violent war. It’s rather pressing, because our own economy isn’t able to
stand such expenditures to win world terrorism alone.

Glossary

amnesty – giving freedom for prisoners (for some of them, or for
everybody)

armor – synonym for “weapon” (look)

atrocity – violent action

blast – synonym for ‘explosion’ (look)

bombing – fighting target with bombs from the aircraft

border forces – military troops, whose aim is to protect state border

expenditure – outcome, wasting

explosion – the process of quick burn

hijack – thiefing the plain by threats of armor and bombs

implementation – realisation

independence – freedom from will of another state

Islam – the religion of Eastern people, who believe in Magometh.

jihad – holy war against unfaithful

a Muslim country – a country, where Islam is an official religion, or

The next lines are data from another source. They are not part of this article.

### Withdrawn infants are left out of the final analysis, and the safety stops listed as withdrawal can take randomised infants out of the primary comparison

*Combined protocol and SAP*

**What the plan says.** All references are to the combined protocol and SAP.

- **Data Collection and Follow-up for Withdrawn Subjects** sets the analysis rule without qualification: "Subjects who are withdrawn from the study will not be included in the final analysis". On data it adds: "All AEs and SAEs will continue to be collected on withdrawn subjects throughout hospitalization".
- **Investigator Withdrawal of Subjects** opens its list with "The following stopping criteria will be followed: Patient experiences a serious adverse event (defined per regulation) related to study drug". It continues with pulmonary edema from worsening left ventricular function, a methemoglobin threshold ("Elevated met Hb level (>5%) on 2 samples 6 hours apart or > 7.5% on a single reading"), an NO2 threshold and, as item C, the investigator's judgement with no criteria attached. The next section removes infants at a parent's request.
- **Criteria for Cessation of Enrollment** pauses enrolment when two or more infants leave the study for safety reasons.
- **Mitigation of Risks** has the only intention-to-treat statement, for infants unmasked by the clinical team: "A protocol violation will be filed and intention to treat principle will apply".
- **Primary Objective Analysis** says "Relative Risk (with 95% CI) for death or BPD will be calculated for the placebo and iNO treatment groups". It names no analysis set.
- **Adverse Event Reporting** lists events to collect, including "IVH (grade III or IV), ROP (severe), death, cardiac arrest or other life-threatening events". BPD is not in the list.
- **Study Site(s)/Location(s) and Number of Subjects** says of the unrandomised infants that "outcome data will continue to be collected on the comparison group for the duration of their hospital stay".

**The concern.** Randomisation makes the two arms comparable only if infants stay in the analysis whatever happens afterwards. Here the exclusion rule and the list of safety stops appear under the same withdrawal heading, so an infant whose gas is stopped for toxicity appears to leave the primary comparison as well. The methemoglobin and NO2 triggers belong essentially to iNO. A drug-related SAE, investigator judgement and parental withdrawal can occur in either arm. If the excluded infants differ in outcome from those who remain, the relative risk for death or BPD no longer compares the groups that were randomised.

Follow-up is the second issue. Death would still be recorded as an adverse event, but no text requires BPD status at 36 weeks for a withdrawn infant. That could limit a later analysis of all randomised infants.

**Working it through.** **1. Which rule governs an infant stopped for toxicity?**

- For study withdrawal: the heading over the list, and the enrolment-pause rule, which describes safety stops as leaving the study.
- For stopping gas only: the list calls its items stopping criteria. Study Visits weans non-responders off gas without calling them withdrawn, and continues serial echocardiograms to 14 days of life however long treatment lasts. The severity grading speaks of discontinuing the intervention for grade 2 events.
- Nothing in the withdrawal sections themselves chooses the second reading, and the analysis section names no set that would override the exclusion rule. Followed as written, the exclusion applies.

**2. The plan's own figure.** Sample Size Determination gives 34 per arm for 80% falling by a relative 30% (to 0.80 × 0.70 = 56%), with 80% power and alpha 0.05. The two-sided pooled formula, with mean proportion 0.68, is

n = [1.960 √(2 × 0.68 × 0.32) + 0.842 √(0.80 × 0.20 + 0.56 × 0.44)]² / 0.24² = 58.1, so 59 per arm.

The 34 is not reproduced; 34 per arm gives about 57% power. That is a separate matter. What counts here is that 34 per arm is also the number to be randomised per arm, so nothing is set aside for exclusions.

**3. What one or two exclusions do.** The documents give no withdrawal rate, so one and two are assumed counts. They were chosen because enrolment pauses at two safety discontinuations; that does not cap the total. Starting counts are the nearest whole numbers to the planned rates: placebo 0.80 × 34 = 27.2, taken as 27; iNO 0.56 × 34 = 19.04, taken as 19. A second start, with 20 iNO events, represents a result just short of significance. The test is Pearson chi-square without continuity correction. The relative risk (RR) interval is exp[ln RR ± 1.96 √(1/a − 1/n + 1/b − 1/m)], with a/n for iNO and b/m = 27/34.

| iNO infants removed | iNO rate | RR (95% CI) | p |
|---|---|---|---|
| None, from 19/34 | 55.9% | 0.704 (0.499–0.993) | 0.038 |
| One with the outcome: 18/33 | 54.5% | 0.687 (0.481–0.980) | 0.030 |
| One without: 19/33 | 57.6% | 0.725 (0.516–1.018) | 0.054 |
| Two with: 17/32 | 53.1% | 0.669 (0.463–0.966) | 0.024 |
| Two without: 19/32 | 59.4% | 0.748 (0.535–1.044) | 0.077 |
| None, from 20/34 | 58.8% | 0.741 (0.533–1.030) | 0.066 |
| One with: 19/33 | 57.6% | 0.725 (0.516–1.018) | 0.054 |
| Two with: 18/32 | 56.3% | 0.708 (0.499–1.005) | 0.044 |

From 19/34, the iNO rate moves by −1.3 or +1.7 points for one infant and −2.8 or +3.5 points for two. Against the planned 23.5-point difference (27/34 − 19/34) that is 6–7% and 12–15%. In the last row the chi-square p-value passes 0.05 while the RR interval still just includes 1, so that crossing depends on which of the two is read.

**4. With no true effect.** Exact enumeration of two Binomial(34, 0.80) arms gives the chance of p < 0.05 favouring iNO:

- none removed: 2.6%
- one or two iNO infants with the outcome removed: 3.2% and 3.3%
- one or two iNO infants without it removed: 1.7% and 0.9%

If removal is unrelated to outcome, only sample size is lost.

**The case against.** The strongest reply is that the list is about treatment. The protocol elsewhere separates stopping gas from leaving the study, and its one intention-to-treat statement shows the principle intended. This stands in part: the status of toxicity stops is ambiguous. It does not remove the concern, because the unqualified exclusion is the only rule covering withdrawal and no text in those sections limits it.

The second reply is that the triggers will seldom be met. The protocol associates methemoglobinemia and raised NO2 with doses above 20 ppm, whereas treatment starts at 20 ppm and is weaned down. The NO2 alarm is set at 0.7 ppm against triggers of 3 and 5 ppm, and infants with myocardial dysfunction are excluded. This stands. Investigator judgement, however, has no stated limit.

area, where Islam is the most wide-spread

occupier – enemy soldier which controls the territory of the captured
people

opposition – group of people which withstand the official point of view

peripheral – placed far from centre, near the border

prosecution – making somebody responsible for something illegal.

puritanism – kind of behavior, when man refuses himself from many joys
of life

reconstruction – rebuilding and restoring the economy, changing its
profiles.

Sufism – one of Islam brunches, a confession

terrorism – kind of banditism, encouraged by Islamic ortodoxes, aimed
against Western peoples

trusteeship – kind of protection, looking after somebody.

unfaithful – man, who doesn’t believe in Islam

unity – collecting together

Wahhabi – one of Islam brunches, a confession

benefit – profit, income

weapon – pistols, guns, and other military technique.

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21 Окт 2010